There have been instances where related parties have obtained many loans totalling much more than the maximum limit of each loan by creating artificially more than one corporation for the purpose of loans. Therefore those businesses have abused the system by millions of dollars.
Financial institutions have been charging interest up to prime plus 3%. There cannot be any other charges according to the act but the application fees or opening fees, or opening file fees, et cetera are being charged by some financial institutions and that goes undetected.
There have been many instances when some financial institutions have been charging an extra amount illegally. The department has not been checking it. There is no system in place to check it, unless the case files have been opened.
There are many other observations. Income tax implications are very complicated under this act. They have not been addressed. They are not simplified to help the small businessman.
The job creation record is not good either. There is potential for an active displacement effect. The job creation figures under SBLA have been inflated by as much as five times.
The quality and quantity of information provided to parliamentarians on the result of this program is very inadequate. Surprisingly, the department is not reviewing risk analysis and there is no provision for the losses that may be incurred.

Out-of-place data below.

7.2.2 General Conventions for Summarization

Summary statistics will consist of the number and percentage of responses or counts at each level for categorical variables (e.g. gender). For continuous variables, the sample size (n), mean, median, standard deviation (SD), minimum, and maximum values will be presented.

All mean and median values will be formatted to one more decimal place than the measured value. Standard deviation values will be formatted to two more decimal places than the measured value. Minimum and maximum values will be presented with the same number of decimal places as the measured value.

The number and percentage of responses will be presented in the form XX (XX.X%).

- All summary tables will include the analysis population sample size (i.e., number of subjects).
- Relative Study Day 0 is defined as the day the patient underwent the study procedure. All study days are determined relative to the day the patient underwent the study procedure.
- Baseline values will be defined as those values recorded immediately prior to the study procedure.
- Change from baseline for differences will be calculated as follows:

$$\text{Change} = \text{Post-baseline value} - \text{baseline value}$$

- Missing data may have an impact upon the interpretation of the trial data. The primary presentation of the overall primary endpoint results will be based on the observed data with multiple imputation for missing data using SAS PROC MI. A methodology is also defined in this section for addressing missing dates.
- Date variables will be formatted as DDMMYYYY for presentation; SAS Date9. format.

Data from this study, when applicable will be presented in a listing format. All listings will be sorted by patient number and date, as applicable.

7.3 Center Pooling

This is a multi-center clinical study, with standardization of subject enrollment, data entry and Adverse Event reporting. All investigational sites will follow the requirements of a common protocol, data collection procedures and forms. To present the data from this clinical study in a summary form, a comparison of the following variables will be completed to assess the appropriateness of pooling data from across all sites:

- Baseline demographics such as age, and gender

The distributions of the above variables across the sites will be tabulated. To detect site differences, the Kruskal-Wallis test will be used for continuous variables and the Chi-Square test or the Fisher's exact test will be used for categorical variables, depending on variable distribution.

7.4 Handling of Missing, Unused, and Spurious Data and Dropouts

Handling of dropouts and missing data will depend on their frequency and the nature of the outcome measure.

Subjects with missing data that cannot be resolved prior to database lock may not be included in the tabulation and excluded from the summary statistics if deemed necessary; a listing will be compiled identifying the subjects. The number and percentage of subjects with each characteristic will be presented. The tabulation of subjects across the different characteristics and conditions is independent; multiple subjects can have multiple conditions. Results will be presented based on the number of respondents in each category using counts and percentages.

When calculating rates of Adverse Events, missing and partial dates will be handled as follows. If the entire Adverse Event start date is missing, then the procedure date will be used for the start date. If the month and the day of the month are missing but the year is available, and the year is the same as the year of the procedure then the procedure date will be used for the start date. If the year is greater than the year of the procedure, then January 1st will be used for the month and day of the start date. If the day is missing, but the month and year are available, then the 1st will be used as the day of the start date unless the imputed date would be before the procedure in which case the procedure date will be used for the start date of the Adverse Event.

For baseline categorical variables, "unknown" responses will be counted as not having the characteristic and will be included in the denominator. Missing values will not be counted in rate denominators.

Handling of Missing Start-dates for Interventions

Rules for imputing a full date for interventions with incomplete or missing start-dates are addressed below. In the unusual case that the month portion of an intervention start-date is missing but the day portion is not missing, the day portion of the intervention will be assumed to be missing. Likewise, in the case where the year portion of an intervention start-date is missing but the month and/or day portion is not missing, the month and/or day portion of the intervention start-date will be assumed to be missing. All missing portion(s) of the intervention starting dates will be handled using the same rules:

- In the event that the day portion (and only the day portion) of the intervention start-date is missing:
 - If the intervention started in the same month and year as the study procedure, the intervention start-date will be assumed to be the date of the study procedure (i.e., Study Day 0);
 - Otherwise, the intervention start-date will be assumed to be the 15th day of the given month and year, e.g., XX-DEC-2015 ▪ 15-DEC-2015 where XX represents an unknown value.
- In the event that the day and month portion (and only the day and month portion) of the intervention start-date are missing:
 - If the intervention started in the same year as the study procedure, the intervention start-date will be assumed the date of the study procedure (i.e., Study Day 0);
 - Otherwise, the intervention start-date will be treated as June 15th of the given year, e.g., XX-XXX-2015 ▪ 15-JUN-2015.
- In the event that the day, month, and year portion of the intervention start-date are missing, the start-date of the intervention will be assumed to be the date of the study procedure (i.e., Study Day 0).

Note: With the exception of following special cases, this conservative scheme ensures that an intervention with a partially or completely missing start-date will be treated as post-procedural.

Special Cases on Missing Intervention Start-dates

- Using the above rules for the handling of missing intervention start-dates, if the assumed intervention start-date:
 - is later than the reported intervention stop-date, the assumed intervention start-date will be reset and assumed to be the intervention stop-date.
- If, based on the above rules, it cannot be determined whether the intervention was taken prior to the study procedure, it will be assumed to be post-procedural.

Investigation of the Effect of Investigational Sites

Industry Canada has emphasized that the program should recover full costs but it looks quite unlikely that this objective can ever be achieved.
The small business loan program management and delivery mechanisms are very weak. Industry Canada has no yardstick. There are no indicators in place. There are no procedures in place to measure the performance results of this program.
We know the performance evaluation framework is very important for the success of a program like this one. The department operates the accounting system on a cash basis and not on an accrual basis. It creates further implications in the program.
The department lacks adequate forecasting techniques. Basically the department needs better tools to operate effectively and efficiently which will cost billions of dollars.
Having said all that, the purpose of Bill C-21 is to extend the SBLA to March 31, 1999 and raise the government's total liability to $15 billion, an increase of $1 billion.
In 1994 the industry committee of the House of Commons called for a review to be done on SBLA. Up to now, a complete cost based analysis has never been done.
This program is not only inefficient and ineffective but it also discourages the development of alternative and innovative financial solutions for small businesses.
If Industry Canada of this government has been asleep at the switch with respect to the operations of SBLA, how can I and my colleagues from the Reform Party betray the trust of Canadians and support this bill?
In fact, any member from any political party who is looking through the lens of issues and facts and not through the lens of political stripes will never support this bill until a full review is done.